Asses and Elephants: Branding (Or Re-Branding?) A Proud American Political Tradition

Let me start by saying I would probably be better off not allowing CNN to be my “company” here in my home office as I while away the hours  analyzing cultural data and developing “strategery” for my roster of global brand clients.  I sometimes think I would get more out of  anthropomorphic cartoons or maybe “reality” TV on Bravo (same thing?).

But alas, I am stuck in a bad habit and lately have been barraged by political news as both parties warm up the melee with conventions commentary  for the upcoming presidential election.

As I sit passively observing the hissing, spitting, bucking, kicking and other intellectually primal behavior of the political species of human, I am inclined to put on my brand strategy hat and indulge my curiousity about how our leading political brands, the Republicans and Democrats came to adopt their appropriately zoo-like visual identities (otherwise known as logos): e.g. the Elephant and The Donkey.

Here’s where I have landed thus far. To be blunt, the semiotic signification I associate with both animals are not exactly those that evoke  confidence or pride.  Aside from the fact that they “never forget”, elephants to me signify over-sized circus animals who get paid in peanuts to do tricks.  And Donkeys lead me down the rabbit hole to dumb, slow, awkward pack animals who bear the burden of carrying people’s crap and generally are synonymous with stupidity and idiotic behavior.

Don’t get me wrong:  I am sure the integrity of both species in the wild defy their human-imposed stereotypes.  But that doesn’t change the fact that the associations with politics seem kind of odd.
So, I did some research and thought I would share what I have learned for my similarly curious ( or just bored) readers .  But before I impart wisdom, I have one request:  I am curious to see what animals or other symbols YOU would use to represent each party if you were charged with re-branding them using a more current popular culture reference.

That being said, enjoy your education:

From From William Safire’s New Language of Politics, Revised edition, Collier Books, New York, 1972, via freerepublic.com:

“The symbol of the [Republican] party (the elephant) was born in the imagination of cartoonist Thomas Nast and first appeared in Harper’s Weekly on November 7, 1874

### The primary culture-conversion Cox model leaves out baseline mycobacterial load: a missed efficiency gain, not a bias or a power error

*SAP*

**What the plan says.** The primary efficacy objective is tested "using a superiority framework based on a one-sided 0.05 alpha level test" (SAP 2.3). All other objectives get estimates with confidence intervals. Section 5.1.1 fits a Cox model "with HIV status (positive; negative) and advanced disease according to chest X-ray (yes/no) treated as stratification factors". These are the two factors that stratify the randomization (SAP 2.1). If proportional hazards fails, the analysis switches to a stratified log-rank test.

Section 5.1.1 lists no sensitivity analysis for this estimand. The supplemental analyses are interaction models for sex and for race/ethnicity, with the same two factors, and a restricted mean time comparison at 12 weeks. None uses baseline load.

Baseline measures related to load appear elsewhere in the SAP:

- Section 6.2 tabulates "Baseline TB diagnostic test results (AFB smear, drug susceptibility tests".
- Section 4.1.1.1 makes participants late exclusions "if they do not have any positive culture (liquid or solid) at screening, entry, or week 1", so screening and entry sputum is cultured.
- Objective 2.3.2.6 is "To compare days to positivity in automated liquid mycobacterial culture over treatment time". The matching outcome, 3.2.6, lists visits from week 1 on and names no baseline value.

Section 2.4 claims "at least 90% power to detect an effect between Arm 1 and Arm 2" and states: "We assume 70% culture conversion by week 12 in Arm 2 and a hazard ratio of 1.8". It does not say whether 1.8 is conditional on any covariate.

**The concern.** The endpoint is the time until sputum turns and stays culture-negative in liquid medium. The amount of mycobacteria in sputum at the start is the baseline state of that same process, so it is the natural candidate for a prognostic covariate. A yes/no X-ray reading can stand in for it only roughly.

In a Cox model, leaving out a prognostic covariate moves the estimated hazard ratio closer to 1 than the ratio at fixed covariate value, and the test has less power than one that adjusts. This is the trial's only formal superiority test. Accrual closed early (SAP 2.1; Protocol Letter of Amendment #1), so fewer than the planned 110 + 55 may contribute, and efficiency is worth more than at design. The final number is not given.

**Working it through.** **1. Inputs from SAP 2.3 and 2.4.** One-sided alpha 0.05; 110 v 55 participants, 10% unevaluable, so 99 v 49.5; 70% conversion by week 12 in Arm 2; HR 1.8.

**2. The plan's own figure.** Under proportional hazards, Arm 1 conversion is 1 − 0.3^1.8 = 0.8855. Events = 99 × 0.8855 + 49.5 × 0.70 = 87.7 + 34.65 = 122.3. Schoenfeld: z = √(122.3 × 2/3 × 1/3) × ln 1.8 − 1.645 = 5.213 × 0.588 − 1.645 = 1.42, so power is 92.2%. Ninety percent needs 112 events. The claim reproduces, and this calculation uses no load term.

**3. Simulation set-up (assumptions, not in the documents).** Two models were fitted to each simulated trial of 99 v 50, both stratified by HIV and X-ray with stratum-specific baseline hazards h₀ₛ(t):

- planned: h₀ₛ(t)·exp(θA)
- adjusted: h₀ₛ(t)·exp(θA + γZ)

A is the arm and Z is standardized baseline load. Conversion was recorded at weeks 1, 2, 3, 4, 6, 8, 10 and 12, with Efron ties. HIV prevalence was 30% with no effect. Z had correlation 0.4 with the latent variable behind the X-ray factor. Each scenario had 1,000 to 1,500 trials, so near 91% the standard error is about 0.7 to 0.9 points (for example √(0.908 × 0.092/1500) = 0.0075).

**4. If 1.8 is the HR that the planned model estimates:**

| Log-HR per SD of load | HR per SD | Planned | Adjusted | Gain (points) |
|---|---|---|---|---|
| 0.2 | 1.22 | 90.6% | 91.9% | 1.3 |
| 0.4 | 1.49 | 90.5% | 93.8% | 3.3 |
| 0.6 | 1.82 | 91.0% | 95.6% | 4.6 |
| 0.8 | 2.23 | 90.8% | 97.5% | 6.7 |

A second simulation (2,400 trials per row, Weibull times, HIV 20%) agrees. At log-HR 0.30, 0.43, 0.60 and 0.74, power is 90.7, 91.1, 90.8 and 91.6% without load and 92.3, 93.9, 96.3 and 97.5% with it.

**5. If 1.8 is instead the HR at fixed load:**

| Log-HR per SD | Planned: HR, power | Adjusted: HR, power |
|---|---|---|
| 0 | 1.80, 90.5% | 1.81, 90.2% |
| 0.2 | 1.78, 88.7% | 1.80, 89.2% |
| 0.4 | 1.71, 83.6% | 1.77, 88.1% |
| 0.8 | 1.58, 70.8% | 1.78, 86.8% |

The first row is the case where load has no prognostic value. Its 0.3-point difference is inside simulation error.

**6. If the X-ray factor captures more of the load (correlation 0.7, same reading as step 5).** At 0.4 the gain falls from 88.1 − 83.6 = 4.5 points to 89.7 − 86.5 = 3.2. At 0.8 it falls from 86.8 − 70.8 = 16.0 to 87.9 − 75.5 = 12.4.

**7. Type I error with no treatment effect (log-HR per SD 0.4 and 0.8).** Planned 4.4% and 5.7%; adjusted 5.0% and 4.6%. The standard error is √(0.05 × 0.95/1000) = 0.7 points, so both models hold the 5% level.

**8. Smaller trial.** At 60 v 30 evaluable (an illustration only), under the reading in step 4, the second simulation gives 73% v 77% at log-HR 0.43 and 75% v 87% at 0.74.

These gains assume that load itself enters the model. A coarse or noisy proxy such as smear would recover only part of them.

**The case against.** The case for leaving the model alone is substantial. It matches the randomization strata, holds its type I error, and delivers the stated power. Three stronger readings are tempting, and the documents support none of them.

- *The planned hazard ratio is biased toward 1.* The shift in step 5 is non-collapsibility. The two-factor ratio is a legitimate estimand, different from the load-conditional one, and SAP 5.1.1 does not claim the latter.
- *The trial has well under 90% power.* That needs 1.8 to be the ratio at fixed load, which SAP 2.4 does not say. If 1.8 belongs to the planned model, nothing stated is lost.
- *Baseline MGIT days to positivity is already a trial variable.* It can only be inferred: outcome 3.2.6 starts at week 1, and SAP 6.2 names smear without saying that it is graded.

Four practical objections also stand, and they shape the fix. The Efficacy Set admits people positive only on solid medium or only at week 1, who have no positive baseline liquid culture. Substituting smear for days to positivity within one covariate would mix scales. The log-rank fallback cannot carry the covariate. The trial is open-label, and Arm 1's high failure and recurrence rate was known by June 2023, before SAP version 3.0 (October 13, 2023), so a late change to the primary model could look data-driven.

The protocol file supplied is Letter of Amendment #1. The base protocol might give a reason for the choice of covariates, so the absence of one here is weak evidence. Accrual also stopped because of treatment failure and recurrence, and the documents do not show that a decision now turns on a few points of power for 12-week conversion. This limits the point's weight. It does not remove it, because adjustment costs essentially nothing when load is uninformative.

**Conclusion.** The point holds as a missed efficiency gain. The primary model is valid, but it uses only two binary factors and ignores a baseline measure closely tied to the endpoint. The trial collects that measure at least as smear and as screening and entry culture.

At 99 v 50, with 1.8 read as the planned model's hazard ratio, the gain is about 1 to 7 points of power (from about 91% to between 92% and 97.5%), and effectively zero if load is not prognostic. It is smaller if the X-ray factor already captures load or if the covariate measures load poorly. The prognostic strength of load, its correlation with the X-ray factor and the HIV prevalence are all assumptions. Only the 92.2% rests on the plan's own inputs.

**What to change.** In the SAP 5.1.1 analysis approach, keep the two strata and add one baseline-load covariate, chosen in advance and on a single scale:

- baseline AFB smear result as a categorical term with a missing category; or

An 1860 issue of rail-splitter and an 1872 cartoon in Harper’s Weekly connected elephants with Republicans, but it was Nast who provided the party with its symbol.

Oddly, two unconnected events led to the birth of the Republican Elephant. James Gordon Bennett’s New York Herald raised the cry of “Caesarism” in connection with the possibility of a third term try for President Ulysses S. Grant. The issue was taken up by the Democratic politicians in 1874, halfway through Grant’s second term and just before the midterm elections, and helped disaffect Republican voters.

While the illustrated journals were depicting Grant wearing a crown, the Herald involved itself in another circulation-builder in an entirely different, nonpolitical area. This was the Central Park Menagerie Scare of 1874, a delightful hoax perpetrated by the Herald. They ran a story, totally untrue, that the animals in the zoo had broken loose and were roaming the wilds of New York’s Central Park in search of prey.

Cartoonist Thomas Nast took the two examples of the Herald enterprise and put them together in a cartoon for Harper’s Weekly. He showed an ass (symbolizing the Herald) wearing a lion’s skin (the scary prospect of Caesarism) frightening away the animals in the forest (Central Park). The caption quoted a familiar fable: “An ass having put on a lion’s skin roamed about in the forest and amused himself by frightening all the foolish animals he met within his wanderings.”

One of the foolish animals in the cartoon was an elephant, representing the Republican vote – not the party, the Republican vote – which was being frightened away from its normal ties by the phony scare of Caesarism. In a subsequent cartoon on November 21, 1874, after the election in which the Republicans did badly, Nast followed up the idea by showing the elephant in a trap, illustrating the way the Republican vote had been decoyed from its normal allegiance. Other cartoonists picked up the symbol, and the elephant soon ceased to be the vote and became the party itself: the jackass, now referred to as the donkey, made a natural transition from representing the Herald to representing the Democratic party that had frightened the elephant.”

Now you know and “knowing is half the battle” – G.I. Joe (American Hero)

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